Funds needed to improve wheat research

By Shawna Rowe

CIUDAD OBREGON, Mexico — Hans Braun, director of the Global Wheat Program at the International Maize and Wheat Improvement Center (CIMMYT), stressed the need to increase yield gains in wheat for global food security at the Borlaug 100 Summit.

As a scientist at CIMMYT, Braun has conducted research and collected data across the globe. His results have shown that if wheat gains continue at their current rate the world will face a 100-300 million ton shortage by 2050.

“The challenge for agronomy is the ability to exploit the potential of the varieties,” said Braun. “Having terrible growing environments is inefficient.”

Hans Braun speaking at the CIMMYT field station. Photo by Shawna Rowe.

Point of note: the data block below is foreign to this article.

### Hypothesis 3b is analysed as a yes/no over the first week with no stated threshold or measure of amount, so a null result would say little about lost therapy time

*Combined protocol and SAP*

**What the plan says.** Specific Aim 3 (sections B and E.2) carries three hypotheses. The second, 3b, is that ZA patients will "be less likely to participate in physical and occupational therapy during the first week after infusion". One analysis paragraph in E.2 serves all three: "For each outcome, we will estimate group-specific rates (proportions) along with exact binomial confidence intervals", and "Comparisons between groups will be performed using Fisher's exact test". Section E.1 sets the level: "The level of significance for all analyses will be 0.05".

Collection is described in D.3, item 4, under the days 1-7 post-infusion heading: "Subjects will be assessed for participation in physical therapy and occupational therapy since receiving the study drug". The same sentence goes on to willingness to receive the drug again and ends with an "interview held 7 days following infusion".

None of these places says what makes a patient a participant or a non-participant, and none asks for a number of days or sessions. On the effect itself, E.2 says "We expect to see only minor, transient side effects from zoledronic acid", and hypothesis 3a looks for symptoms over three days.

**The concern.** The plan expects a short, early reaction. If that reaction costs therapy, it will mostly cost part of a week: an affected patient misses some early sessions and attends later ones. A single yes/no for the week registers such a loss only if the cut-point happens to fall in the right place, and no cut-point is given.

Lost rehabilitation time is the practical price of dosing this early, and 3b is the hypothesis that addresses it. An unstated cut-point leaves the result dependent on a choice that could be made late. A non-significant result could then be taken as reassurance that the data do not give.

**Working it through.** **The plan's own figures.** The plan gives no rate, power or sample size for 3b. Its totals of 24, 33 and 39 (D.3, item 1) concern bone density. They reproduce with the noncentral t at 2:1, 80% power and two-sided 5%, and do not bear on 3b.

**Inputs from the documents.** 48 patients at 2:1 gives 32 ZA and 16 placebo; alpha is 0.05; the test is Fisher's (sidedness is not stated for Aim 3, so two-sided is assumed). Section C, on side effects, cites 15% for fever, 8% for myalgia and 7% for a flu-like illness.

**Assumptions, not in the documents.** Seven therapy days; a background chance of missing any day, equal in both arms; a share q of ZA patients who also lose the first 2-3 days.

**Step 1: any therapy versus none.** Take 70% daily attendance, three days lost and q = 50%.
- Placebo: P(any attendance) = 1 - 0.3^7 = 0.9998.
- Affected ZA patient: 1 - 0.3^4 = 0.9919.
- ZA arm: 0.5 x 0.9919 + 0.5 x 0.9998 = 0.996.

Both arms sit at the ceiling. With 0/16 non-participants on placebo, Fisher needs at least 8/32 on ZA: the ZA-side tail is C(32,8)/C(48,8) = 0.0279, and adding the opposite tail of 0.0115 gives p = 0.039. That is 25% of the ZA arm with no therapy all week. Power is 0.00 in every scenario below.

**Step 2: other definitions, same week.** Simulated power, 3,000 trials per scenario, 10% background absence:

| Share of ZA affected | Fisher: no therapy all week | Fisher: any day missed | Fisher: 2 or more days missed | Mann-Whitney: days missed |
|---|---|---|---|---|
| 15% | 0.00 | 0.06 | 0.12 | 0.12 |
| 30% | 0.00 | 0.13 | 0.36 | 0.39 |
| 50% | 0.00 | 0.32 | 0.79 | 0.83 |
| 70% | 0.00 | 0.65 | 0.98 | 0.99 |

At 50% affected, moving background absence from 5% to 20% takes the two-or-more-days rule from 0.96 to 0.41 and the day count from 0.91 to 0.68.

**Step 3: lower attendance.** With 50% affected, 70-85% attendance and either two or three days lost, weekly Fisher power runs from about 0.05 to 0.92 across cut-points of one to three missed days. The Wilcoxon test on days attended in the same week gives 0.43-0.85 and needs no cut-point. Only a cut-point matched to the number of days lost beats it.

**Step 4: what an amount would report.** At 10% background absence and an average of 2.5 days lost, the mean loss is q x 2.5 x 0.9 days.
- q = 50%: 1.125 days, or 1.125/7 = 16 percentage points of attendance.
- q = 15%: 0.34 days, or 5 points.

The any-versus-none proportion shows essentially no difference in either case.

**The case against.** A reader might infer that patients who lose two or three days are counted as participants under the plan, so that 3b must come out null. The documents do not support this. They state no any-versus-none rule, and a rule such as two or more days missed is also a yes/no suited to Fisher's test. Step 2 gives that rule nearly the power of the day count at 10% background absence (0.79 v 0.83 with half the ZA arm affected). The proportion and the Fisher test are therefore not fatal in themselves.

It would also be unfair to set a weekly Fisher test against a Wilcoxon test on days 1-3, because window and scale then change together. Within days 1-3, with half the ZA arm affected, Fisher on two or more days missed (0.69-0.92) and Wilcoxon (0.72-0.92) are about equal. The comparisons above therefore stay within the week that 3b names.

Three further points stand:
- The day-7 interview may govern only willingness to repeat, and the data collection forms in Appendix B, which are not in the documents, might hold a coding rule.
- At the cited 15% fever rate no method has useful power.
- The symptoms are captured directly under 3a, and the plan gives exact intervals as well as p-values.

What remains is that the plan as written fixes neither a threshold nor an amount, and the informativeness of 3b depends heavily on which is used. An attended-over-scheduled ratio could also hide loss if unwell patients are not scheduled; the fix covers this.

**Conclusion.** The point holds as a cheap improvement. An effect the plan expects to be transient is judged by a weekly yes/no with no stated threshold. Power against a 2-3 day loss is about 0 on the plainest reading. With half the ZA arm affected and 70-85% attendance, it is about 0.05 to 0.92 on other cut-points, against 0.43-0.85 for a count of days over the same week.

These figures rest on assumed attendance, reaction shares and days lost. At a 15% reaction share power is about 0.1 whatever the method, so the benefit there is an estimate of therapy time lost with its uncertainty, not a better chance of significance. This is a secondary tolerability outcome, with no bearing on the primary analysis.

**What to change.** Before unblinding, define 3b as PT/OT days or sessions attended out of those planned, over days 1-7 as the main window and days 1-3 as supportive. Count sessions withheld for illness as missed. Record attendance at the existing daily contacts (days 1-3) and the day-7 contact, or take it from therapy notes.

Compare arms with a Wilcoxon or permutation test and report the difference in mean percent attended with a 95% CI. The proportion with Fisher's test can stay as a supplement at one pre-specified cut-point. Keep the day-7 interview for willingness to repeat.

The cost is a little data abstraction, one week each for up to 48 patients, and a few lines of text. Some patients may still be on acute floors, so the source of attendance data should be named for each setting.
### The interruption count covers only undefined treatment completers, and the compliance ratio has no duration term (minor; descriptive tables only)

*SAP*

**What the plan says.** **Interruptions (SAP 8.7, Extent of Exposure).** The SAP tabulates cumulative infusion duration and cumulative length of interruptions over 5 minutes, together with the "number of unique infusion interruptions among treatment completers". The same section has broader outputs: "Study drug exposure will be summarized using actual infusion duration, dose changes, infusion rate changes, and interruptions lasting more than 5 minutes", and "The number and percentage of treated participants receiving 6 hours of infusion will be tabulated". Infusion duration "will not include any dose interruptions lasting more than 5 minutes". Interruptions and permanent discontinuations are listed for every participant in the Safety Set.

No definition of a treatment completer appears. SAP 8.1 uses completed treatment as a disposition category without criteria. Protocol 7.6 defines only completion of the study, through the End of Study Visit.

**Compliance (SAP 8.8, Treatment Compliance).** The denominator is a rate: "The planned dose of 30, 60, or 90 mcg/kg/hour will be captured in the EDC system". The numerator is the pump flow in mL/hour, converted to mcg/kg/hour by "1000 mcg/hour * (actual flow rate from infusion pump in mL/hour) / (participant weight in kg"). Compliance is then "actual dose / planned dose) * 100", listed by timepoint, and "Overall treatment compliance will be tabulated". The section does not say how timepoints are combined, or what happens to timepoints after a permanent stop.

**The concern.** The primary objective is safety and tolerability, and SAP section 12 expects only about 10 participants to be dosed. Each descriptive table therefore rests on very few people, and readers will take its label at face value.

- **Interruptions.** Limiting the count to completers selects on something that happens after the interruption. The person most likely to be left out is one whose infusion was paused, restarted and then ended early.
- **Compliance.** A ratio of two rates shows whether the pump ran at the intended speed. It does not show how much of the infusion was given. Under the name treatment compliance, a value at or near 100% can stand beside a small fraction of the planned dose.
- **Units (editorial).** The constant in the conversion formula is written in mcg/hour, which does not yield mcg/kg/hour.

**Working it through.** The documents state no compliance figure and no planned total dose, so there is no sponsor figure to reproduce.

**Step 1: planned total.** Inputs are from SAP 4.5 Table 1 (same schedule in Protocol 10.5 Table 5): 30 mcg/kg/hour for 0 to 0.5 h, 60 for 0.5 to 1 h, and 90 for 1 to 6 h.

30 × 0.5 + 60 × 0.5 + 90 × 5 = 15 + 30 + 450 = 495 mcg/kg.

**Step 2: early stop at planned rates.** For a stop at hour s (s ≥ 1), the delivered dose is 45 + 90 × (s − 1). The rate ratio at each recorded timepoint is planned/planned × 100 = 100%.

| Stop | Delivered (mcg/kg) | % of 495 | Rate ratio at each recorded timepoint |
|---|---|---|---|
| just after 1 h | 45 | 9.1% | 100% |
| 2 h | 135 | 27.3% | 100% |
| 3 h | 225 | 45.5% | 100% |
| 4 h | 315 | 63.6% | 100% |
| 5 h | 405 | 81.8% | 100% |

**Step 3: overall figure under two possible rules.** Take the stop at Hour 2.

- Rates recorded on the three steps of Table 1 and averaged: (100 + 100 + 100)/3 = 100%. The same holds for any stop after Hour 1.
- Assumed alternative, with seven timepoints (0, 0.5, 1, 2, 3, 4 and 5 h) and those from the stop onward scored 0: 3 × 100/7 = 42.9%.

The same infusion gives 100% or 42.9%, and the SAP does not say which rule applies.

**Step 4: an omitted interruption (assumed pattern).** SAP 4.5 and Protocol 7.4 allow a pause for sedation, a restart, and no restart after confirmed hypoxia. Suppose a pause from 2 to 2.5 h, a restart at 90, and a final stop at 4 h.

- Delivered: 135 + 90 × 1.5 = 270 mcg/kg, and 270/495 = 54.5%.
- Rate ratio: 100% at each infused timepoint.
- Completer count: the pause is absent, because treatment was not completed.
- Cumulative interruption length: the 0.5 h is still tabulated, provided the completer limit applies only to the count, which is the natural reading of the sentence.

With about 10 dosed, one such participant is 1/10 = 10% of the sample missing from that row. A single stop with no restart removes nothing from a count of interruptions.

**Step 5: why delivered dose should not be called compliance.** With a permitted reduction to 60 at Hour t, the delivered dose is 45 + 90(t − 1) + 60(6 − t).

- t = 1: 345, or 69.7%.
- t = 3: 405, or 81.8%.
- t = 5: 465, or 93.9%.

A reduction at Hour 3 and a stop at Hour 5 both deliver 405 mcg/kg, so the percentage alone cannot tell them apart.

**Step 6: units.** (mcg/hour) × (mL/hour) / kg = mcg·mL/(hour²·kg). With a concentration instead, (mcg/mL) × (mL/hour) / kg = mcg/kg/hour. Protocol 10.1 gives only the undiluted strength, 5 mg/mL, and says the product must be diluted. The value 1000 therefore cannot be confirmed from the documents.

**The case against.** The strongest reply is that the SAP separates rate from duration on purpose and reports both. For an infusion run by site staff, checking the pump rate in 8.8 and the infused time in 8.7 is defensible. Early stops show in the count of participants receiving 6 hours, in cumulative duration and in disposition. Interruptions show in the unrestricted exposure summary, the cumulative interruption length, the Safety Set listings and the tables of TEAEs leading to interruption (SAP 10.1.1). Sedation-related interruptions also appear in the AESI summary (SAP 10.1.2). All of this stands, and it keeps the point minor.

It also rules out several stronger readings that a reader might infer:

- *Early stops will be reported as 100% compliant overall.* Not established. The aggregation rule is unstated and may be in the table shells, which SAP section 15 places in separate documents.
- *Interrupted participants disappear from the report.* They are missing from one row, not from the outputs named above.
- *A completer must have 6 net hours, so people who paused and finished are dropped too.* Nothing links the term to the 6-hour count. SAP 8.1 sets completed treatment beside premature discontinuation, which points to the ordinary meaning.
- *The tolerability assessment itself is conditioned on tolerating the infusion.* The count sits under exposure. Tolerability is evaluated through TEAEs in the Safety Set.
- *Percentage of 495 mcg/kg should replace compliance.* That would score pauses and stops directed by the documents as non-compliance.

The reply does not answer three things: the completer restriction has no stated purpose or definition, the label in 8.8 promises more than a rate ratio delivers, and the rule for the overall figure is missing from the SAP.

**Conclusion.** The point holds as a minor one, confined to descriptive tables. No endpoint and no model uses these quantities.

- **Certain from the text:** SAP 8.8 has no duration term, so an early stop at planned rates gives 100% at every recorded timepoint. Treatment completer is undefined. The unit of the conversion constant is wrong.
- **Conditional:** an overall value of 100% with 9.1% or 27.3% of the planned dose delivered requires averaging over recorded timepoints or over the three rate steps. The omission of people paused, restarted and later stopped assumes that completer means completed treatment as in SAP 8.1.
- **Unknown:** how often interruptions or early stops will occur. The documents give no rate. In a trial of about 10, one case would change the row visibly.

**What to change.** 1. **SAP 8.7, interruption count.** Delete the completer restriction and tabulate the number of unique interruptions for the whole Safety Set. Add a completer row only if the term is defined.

Hans Braun speaking at the CIMMYT field station. Photo by Shawna Rowe.

Many countries that rely on wheat are the ones most effected by extreme heat and drought. These problems are being amplified by climate change, according to Braun. A rise in temperature of 2 degrees Celsius results in a yield loss of over 4,000 pounds per and acre.

Nearly every wheat growing country has benefited from the wheat varieties developed in Mexico. Wheat has long been critical in the fight against hunger. Despite this, Braun spoke about how the lessons of the past have not provided insurance for the future. Currently, wheat is one of the lowest funded research crops and though wheat yields are increasing, it isn’t happening fast enough, Braun said.

Although funding for wheat is still scarce, Braun said that he is optimistic for the future of the research.

“The world community can respond to these threats but it needs to be supported by global investments,” he said. “It’s not too late to make a big change.”

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